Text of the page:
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Land tenure and labour relations in the River Plate, 1760-1860

Land tenure and labour relations in the River Plate, 1760-1860

Emiliano Travieso, PhD candidate in History

Latin America has long served as a laboratory to study the interplay between inequality and economic development, often compared with the former colonies of North America. Despite all the references in this literature to the colonial origins of inequality and economic backwardness, there are surprisingly few quantitative empirical studies about that period, which has led some analysts of modern Latin America to assume the continent has always been unequal and backward in much the same way. The River Plate area (present-day Argentina and Uruguay, formerly part of a single Viceroyalty under Spanish rule) can play a crucial part in this debate because it has been the highest-income region in Latin America over the long run and had an unusual late-colonial economy in which Iberian settlers were not able to employ coerced indigenous labour on a large scale.

This dissertation explores the emergence and change of patterns of land tenure and labour relations in the late-colonial and early-independent decades (1760-1860) on the two banks of the Río de la Plata (present-day Uruguay and Argentina's Buenos Aires Province, a territory about twice the size of the UK where cattle significantly outnumbered people). In the late colonial decades, a hybrid system of labour relations (with both slaves and free workers performing similar occupations) met the increasing external demand for cattle by-products (salted beef and hides), in a context of open agricultural frontier and labour and capital scarcity. Through the period following the independence wars (the so-called 'lost decades') the economic value of land increased and slavery slowly disappeared. The project aims to map these changes using GIS techniques and characterise the occupational structure of a pre-modern economy characterised by land abundance, highly seasonal labour demand, and increasing dependence on agricultural exports.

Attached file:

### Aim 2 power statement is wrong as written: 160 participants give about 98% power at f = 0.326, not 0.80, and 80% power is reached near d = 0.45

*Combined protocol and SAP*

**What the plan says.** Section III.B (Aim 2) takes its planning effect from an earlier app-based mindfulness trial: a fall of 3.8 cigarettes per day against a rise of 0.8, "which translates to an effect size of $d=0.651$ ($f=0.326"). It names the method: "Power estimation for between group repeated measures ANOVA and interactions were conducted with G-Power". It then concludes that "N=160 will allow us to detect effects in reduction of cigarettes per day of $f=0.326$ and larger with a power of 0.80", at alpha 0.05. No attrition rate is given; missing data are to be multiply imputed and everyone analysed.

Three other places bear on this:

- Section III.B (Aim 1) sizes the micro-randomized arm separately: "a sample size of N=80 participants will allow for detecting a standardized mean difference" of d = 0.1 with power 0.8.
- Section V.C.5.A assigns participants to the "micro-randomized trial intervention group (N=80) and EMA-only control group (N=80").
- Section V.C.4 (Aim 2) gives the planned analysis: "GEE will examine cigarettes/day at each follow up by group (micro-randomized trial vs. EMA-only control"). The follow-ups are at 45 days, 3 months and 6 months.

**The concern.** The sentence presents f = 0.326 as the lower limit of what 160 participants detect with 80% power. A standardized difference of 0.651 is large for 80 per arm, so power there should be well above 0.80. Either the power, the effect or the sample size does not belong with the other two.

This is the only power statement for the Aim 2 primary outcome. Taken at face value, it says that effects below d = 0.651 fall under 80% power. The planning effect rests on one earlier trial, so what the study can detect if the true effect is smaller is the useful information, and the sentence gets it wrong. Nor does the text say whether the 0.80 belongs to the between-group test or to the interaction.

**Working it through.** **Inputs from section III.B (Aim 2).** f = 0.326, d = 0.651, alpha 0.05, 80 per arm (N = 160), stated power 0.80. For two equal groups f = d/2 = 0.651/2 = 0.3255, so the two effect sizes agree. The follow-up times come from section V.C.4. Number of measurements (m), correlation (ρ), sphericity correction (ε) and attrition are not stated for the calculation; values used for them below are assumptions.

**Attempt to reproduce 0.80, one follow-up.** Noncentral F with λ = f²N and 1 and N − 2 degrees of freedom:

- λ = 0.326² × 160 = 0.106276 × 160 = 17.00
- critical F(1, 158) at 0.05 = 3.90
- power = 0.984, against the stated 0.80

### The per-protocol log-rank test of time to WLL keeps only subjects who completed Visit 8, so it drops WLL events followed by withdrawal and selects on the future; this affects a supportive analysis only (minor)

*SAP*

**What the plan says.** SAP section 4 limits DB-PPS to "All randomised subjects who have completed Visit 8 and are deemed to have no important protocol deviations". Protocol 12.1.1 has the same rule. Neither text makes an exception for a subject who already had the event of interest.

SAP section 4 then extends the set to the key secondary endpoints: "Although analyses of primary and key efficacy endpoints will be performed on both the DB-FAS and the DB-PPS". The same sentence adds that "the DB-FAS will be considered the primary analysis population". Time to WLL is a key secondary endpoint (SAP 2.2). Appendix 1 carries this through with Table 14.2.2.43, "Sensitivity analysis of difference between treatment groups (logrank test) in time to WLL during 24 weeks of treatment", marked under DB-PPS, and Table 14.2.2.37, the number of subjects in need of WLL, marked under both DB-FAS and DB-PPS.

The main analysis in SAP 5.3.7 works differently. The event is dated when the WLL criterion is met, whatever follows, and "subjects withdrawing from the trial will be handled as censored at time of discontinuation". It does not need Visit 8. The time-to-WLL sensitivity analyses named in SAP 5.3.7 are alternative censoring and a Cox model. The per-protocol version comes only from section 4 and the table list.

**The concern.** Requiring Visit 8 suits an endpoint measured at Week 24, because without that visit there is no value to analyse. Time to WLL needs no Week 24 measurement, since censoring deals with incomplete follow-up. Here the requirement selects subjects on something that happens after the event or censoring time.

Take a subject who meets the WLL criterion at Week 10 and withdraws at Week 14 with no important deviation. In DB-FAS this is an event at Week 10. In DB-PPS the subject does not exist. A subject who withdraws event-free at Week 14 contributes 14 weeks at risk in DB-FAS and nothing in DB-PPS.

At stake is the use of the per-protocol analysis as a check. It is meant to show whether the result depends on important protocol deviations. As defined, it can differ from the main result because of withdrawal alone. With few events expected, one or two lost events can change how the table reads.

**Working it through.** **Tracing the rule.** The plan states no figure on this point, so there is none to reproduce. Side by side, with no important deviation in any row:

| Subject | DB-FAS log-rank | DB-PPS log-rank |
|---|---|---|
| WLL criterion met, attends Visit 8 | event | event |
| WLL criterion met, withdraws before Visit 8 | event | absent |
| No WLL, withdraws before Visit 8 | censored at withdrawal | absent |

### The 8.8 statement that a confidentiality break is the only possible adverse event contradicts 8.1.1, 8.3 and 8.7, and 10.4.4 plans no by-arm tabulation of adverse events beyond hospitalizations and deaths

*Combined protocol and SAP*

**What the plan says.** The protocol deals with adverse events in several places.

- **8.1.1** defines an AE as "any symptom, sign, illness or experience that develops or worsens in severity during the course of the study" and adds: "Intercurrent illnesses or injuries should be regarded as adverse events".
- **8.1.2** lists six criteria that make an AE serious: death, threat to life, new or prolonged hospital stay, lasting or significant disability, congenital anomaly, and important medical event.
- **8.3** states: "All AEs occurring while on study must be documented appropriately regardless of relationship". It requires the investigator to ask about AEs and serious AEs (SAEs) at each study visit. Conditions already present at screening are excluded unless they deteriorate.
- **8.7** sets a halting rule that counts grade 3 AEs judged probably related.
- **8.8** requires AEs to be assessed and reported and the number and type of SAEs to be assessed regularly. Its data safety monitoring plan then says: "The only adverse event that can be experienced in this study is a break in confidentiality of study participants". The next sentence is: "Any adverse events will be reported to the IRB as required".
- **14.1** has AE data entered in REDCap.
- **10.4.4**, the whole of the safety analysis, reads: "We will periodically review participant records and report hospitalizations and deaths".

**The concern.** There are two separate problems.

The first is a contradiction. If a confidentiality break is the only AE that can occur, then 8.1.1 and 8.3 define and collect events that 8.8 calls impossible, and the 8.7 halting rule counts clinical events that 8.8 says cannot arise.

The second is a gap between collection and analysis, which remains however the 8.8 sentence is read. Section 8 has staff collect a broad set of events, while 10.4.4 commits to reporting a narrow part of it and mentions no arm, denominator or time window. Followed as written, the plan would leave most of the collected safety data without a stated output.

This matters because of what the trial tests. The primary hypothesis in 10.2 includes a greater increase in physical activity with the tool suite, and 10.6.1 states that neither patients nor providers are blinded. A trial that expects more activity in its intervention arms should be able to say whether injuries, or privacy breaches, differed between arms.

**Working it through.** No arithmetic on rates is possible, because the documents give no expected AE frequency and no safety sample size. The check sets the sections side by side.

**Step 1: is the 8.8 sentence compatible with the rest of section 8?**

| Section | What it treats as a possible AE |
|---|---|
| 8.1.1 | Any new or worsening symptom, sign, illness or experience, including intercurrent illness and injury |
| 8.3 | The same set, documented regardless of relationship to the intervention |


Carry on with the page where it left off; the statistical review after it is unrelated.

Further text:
The results will offer a new reading of population geography and occupations in the region, and encourage a renewed discussion of the 'metropolitan institutions' thesis (the idea that extreme asset inequality emerged in the colonial period as a result of the 'original sin' of being colonised by the Iberian powers), as well as the assumption that slave labour was economically irrelevant in the territories of present-day Argentina and Uruguay.

Emiliano's PhD is funded by a Cambridge International Scholarship.